There’s this troubling question I’ve been getting since my second book came out. Maybe I should have seen it coming, but my first book, which is stories and not a novel, came out with a small press and didn’t get the fanfare. There were no interviews or Q&As at reading events. So I was caught unprepared the first time someone asked, “When did you know you wanted to be a writer?”
The problem is, the answer: I was an adult. Out of college and working at an advertising agency. I’d been catching up on all the reading I should have done in high school or college since I was a business major, and after I finished reading Catcher in the Rye, the first book I’d ever read in its entirety in one day, I closed it and said, “I could’ve written that.” Embarrassing. But, it made me want to write.
I wish the question I’d get is, “When did you think you had a shot at becoming a real writer?” That’s the one I want to talk about.
As a copywriter, I was already getting paid to write clever things, so I thought of myself as a real writer of some kind. I’d heard of M.F.A. programs and assumed I could just pop into one and then sign my three-book deal. Fortunately, no M.F.A. programs let me in the first time I tried. The next year, with a sense that maybe there was even more to know that I didn’t know, I applied to some M.A. programs that had creative writing tracks and ended up at the one school willing to take a chance on me, Kansas State. There was culture shock and flatness-as-a-landscape-feature shock. But there was also incredibly-nice-people shock and good-bands-coming-to-clubs-where-I-could-actually-be-within-100-feet-of-them shock. But more than anything, there was the shock that being a clever writer wasn’t worth too much when books, the best books, are written by smart writers. Writers who read, who know their literary lineage, who aren’t afraid to read and write outside their comfort zone—all lessons my professors at K-State consistently and patiently imparted upon me.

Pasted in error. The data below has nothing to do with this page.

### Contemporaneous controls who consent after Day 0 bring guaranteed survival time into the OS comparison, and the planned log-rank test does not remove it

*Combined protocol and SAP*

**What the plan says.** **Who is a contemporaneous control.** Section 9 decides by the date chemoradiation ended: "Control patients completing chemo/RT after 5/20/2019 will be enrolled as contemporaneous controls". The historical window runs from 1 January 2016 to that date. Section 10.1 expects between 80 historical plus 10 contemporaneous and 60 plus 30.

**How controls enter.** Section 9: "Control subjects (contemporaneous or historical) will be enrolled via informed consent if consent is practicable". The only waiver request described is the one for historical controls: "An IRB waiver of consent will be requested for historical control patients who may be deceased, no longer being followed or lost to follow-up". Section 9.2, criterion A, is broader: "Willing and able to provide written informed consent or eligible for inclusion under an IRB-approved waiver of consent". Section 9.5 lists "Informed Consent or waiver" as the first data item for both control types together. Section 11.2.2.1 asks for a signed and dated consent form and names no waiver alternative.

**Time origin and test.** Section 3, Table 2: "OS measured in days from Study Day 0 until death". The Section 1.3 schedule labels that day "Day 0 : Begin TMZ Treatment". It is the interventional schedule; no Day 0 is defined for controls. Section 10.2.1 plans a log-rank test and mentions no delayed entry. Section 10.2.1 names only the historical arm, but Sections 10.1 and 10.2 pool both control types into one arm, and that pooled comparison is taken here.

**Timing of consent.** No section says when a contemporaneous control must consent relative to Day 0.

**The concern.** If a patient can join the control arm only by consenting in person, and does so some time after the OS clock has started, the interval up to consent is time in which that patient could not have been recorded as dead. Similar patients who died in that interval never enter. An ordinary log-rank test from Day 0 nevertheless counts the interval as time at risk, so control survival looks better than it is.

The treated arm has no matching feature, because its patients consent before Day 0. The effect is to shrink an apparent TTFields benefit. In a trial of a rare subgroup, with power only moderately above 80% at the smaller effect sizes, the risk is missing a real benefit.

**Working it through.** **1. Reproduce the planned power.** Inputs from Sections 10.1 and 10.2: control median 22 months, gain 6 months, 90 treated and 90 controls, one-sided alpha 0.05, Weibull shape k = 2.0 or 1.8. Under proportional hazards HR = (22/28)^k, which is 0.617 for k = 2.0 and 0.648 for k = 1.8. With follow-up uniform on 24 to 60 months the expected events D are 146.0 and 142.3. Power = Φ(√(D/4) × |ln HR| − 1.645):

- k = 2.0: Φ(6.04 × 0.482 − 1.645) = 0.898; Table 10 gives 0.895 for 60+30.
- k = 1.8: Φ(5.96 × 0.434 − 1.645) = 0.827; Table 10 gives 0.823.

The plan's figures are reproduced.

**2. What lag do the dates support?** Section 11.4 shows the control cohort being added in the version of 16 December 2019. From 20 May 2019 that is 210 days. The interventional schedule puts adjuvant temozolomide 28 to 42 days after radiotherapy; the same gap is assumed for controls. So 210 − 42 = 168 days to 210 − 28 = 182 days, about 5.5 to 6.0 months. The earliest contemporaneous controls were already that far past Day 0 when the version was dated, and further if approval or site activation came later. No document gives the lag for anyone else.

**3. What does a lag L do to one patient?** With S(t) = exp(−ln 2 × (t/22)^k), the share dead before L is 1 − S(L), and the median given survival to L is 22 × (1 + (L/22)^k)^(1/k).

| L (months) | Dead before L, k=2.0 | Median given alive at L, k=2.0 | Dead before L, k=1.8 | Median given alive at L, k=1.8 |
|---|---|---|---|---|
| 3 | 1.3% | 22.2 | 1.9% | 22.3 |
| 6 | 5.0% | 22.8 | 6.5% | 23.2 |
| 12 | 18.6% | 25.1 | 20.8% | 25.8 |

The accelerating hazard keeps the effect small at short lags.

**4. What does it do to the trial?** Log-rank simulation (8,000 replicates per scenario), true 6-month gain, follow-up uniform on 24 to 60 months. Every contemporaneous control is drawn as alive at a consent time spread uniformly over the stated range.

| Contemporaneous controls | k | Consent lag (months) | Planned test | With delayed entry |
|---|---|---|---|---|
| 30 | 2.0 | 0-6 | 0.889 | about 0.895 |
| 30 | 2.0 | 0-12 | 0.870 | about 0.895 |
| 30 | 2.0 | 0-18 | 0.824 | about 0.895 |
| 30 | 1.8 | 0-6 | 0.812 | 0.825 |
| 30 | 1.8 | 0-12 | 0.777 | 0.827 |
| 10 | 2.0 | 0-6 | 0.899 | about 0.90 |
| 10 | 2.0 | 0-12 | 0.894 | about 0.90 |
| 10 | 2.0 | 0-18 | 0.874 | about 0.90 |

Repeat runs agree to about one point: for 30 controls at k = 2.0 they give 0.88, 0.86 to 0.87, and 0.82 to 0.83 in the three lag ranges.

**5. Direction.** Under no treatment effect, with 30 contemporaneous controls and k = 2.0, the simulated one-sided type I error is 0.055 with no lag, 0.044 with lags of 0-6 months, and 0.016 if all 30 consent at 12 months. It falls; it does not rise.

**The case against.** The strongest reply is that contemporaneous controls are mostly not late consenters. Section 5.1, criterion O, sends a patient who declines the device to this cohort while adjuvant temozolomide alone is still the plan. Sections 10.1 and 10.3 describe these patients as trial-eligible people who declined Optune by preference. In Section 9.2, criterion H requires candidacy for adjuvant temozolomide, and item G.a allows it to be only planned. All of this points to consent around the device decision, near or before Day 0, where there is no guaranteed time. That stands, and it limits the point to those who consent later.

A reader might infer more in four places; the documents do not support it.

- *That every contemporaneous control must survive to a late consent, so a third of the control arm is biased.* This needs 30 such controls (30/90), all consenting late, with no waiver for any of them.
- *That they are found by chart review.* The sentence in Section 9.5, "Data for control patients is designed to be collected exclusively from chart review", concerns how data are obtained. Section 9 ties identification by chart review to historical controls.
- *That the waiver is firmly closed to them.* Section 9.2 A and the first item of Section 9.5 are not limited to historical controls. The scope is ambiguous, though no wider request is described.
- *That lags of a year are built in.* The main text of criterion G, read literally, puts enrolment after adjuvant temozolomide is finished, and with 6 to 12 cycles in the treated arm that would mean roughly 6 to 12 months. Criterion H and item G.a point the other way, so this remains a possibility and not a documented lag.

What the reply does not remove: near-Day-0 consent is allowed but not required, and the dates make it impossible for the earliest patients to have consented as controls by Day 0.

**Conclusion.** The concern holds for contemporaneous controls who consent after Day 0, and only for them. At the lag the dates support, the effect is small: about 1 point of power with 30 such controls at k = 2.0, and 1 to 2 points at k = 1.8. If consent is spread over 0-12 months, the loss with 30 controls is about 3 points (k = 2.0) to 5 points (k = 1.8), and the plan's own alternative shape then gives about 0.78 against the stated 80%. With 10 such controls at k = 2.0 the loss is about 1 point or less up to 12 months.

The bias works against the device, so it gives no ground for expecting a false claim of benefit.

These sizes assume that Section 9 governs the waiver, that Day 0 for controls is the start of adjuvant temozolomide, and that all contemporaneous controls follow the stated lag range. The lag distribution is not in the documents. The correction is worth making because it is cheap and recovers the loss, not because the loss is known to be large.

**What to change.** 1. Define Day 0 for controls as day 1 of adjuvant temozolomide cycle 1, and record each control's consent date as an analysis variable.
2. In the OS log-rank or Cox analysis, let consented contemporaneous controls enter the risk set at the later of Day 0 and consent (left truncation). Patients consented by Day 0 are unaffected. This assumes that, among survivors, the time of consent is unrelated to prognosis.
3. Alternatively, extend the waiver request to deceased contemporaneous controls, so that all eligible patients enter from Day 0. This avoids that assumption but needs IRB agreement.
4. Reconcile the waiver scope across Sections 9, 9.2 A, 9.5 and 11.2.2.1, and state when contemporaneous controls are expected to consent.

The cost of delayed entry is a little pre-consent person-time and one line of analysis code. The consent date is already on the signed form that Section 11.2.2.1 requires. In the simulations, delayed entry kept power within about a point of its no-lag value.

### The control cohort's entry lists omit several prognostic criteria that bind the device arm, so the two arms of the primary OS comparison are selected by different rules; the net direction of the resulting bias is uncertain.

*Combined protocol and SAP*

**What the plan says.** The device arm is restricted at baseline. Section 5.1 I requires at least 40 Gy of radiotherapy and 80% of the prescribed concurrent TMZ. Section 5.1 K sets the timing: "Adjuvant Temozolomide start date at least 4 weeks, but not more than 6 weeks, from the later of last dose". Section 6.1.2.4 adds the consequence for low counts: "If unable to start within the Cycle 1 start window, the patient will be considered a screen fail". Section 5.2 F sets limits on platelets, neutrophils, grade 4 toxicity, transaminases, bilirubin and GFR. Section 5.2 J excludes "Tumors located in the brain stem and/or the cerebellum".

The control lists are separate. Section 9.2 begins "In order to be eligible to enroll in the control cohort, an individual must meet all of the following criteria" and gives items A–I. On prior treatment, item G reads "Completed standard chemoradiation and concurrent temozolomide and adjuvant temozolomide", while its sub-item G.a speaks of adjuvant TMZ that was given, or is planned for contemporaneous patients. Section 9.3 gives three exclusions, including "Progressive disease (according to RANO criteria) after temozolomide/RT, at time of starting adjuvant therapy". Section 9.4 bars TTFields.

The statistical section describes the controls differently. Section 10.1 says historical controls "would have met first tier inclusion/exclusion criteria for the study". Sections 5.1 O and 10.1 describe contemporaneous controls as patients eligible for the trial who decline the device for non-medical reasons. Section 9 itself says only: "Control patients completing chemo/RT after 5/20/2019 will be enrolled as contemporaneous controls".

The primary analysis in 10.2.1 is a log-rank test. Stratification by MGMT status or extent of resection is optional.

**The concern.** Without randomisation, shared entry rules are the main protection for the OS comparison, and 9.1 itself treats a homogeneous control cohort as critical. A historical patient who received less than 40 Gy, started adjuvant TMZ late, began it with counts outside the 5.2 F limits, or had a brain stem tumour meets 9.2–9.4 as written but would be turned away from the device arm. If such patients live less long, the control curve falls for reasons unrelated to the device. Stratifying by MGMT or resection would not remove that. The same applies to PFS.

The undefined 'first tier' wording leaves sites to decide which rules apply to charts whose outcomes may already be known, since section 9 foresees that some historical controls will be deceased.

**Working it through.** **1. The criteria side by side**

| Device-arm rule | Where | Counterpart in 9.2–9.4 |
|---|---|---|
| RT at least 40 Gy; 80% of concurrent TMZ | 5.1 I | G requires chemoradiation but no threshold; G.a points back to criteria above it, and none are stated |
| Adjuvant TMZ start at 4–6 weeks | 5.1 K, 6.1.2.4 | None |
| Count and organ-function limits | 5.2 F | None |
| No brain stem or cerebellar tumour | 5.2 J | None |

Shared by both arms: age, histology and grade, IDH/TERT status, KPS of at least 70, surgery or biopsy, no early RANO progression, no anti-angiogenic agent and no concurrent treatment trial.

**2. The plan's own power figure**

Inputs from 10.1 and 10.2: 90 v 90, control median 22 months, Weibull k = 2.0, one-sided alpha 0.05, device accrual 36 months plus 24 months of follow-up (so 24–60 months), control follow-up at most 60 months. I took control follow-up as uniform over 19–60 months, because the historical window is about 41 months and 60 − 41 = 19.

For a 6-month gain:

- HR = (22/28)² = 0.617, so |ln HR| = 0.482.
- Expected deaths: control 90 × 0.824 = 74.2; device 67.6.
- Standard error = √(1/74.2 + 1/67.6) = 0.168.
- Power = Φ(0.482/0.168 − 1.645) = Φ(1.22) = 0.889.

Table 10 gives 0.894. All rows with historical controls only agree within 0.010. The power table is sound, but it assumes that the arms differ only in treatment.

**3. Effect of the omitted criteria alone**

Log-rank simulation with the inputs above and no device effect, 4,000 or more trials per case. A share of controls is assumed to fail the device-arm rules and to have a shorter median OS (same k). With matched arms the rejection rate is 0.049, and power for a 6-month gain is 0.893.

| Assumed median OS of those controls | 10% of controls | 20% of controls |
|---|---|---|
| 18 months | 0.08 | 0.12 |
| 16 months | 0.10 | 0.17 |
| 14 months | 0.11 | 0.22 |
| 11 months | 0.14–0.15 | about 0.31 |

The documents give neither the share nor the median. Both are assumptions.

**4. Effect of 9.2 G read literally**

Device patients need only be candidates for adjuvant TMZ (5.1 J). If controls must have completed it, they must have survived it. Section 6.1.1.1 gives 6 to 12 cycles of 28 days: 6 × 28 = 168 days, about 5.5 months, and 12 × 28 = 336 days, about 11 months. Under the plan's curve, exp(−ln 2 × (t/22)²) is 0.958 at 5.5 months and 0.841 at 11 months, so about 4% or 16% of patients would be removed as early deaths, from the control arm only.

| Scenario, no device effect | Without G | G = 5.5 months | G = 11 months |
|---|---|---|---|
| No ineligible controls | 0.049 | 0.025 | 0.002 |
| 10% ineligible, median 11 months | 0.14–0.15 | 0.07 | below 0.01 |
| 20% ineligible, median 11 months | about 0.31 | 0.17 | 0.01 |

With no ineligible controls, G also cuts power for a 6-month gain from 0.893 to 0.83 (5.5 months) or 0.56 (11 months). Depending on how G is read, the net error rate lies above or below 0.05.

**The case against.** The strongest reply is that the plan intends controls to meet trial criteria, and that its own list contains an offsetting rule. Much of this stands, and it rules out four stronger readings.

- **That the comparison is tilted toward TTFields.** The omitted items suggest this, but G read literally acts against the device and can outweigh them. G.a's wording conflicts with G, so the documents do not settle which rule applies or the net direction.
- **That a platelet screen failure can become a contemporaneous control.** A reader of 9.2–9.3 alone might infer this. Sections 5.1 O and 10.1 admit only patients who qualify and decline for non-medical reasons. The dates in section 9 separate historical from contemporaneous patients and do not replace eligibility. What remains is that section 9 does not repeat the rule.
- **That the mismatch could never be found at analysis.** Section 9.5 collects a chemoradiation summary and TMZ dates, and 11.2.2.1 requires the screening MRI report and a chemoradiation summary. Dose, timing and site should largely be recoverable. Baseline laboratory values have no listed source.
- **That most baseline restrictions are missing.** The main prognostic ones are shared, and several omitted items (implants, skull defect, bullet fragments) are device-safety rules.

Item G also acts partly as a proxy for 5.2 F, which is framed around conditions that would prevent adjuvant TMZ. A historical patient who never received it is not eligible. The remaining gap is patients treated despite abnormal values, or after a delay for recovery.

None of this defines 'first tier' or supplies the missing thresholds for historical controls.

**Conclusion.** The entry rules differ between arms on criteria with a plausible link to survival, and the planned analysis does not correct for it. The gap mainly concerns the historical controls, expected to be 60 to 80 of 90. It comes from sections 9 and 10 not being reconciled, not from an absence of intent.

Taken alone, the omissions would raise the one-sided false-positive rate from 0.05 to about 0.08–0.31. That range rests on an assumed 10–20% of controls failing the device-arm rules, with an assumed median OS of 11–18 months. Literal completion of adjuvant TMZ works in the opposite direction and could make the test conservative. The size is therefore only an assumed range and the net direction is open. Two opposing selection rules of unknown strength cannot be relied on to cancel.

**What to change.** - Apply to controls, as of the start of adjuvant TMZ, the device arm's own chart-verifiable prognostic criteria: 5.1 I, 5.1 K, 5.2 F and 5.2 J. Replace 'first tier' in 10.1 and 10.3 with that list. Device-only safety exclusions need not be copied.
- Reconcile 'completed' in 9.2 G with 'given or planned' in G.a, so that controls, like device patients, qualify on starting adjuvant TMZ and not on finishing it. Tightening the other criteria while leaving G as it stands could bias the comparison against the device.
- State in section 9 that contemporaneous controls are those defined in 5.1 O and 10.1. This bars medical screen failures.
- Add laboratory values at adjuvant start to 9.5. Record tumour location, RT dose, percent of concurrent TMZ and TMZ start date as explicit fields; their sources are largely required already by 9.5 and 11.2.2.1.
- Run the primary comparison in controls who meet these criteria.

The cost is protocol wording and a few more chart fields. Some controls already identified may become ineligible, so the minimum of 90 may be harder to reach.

And here’s the answer to that preferred question: A few years after K-State, while working on a story for workshop in my M.F.A. program at Arizona State, I started writing dialogue the way Melville does mid-way or so through Moby Dick, a book that almost swallowed me whole in my Nineteenth Century American Lit course at K-State. I swore that book off for eternity, yet here I was, not choosing to invoke a lesson I’d learned from it but feeling it in the moment, knowing it was the right choice for my story. I’d not have gotten to that place on my own, and even though I was still a few years away from publishing that story and then a first book, I knew at that moment that I was a writer.
— R. Dean Johnson (M.A. ’97) is the author of the story collection Delicate Men, the creative nonfiction chapbook Something L.A., and Californium: A Novel of Punk Rock, Growing Up, and Other Dangerous Things.